BOSTON -- Tim Wakefield will turn 45 later this summer, and in a concession to his age, does not move as fast as he once did.
A number of injuries, including a back ailment which required a surgical procedure after the 2009 season, have slowed him some. It's part of the aging process. The pace has been taken down a notch. Even the wins don't come as quickly as they once did.
That's largely a result of a changing role, which has Wakefield mostly pitching out of the bullpen in long relief, and often only when the game has already gotten out of hand.
But every once in a while, the Red Sox call on him to make a start again, to fill in for an injured member of the rotation. They've done so three times this year already and twice now, he's pitched brilliantly.
The first time, he outpitched reigning Cy Young Award winner Felix Hernandez, but was left with a no-decision when the Sox offense stalled while he was on the mound.
Sunday night, both he and the Boston lineup were good enough to earn his first win of the season and first since Sept. 8, 2010, more than eight months ago.
The drought stretched across 14 appearances, the longest of his career. And like everything else at this stage, it was welcomed with more appreciation by Wakefield.
"On the personal side, every win is precious,'' he said. "But as long as the team wins . . . that's the most important thing.''
The victory was the 194th of his career, inching him closer to 200 career wins. His goal of becoming the all-time winningest pitcher in Red Sox history has likely been dashed -- he sits at 180, needing 13 more to top Roger Clemens and Cy Young and his contract is up at the end of this season with no guarantee the Red Sox will invite him to return for 2011.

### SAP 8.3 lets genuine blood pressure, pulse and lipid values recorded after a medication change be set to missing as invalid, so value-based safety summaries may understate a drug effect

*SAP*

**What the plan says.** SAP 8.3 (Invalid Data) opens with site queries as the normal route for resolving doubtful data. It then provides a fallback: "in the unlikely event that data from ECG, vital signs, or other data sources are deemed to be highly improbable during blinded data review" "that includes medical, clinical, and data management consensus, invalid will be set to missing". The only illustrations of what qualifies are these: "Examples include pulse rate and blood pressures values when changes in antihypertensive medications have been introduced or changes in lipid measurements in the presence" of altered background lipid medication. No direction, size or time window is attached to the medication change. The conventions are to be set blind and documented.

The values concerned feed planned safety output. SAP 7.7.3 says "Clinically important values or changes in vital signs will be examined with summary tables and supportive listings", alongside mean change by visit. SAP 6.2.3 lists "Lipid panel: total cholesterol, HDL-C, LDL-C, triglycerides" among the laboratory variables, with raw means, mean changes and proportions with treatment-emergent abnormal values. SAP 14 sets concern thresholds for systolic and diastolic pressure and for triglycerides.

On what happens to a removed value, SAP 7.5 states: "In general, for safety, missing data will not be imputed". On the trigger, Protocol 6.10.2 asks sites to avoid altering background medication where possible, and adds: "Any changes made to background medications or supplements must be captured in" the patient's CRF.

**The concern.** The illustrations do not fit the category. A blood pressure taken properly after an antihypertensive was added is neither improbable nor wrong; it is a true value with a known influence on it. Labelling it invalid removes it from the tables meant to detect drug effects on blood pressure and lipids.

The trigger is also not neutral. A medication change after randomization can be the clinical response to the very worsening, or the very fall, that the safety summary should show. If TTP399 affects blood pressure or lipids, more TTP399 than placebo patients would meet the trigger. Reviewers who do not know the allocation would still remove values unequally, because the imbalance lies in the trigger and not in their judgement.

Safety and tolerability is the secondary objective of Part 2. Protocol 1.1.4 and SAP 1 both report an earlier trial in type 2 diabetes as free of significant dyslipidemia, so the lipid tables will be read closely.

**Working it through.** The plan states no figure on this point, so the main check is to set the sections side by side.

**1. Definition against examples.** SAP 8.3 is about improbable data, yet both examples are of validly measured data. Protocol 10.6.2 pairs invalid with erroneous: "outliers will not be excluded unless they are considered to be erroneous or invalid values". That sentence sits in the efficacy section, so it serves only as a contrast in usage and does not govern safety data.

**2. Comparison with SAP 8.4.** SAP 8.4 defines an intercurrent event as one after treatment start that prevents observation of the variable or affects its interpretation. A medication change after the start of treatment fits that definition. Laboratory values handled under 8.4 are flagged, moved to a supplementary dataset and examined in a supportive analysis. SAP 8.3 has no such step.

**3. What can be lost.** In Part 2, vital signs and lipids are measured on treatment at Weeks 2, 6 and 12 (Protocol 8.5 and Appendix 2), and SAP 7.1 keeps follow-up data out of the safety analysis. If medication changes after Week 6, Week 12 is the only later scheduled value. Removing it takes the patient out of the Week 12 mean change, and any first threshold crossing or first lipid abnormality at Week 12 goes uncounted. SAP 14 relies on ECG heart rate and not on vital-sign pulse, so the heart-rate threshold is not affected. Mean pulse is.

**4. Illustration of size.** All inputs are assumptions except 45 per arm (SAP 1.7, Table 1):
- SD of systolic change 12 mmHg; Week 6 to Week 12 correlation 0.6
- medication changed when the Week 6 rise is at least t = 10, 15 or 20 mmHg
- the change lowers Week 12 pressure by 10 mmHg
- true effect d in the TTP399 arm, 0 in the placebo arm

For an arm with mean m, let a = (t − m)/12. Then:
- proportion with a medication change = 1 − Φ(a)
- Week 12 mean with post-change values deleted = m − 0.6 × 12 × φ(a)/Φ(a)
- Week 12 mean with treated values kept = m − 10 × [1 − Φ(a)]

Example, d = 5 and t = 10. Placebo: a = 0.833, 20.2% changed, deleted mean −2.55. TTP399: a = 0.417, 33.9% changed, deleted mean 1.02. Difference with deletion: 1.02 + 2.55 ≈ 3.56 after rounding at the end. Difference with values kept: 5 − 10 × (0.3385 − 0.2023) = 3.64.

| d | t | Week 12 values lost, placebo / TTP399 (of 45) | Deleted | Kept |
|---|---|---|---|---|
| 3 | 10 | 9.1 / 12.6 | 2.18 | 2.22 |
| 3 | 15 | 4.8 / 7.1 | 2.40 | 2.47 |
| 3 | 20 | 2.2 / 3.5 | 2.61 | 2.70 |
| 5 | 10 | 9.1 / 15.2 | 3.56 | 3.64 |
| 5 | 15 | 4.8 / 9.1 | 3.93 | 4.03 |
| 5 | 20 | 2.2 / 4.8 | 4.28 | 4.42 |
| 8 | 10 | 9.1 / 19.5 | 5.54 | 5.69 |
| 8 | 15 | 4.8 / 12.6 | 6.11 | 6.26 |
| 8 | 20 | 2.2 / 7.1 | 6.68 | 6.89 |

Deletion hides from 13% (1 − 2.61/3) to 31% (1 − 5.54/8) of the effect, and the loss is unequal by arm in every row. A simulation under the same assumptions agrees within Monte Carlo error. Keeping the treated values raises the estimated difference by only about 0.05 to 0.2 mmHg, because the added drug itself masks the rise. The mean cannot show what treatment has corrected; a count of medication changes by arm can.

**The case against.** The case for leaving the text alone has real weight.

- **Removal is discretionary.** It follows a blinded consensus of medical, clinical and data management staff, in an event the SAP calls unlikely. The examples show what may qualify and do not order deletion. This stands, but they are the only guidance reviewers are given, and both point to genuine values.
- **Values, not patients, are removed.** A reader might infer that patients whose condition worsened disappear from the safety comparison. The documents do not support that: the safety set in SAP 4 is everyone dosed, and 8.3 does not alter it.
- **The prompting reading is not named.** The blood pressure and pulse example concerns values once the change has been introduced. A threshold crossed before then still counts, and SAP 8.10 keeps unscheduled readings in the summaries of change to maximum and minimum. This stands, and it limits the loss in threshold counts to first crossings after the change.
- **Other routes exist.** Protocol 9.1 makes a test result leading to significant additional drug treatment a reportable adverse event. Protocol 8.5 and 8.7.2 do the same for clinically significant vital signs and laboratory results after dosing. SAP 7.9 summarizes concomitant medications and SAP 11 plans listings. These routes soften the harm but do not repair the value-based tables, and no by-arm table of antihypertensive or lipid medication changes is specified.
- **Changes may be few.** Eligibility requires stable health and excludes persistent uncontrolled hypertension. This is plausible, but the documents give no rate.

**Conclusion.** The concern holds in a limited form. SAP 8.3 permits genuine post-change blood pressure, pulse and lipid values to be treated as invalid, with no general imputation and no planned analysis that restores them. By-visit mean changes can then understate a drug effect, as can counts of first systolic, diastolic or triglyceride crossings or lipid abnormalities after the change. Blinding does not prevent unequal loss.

But regardless of the end goal, each win can be savored now, because there is no guarantee that they are going to continue. He left to a standing ovation, and in recognition, tipped his cap.
Wakefield was extremely efficient Sunday, averaging fewer than nine pitches an inning through the first three frames. In the seventh, when he allowed a leadoff double by Starlin Castro, a long flyout to the warning track in right to Carlos Pena and a run-scoring double to Jeff Baker, it was clear that he was leaving pitches up in the zone.
Even then, after 6 23 innings, he had thrown just 75 pitches, largely saving the Boston bullpen.
"That's the thing that we all admire about him,'' said Dustin Pedroia. "We asked him to step in two or three times this year so far and every time he's come out and thrown the ball great. He's accepted the role and he's a first-class guy. That's why we all love him.''
"He was terrific,'' marveled Terry Francona. "The role's changed a little bit now, but what a lift that gives us. You throw a guy in there when somebody's hurt and he's so professional. I guess it shouldn't amaze us because he's been doing it for such a long time.''
Wakefield and Alfredo Aceves are temporary additions to the Red Sox rotation, filling in for the injured Daisuke Matsuzaka and John Lackey. In two starts this weekend, the two combined to limit the Cubs to just two runs over 11 23 innings.
If the Sox get those kind of outings until the others return, they'll be in fine shape. In the meantime, Tim Wakefield intends to take it all in. If this is to be his victory lap, it's nice to get some actual victories along the way.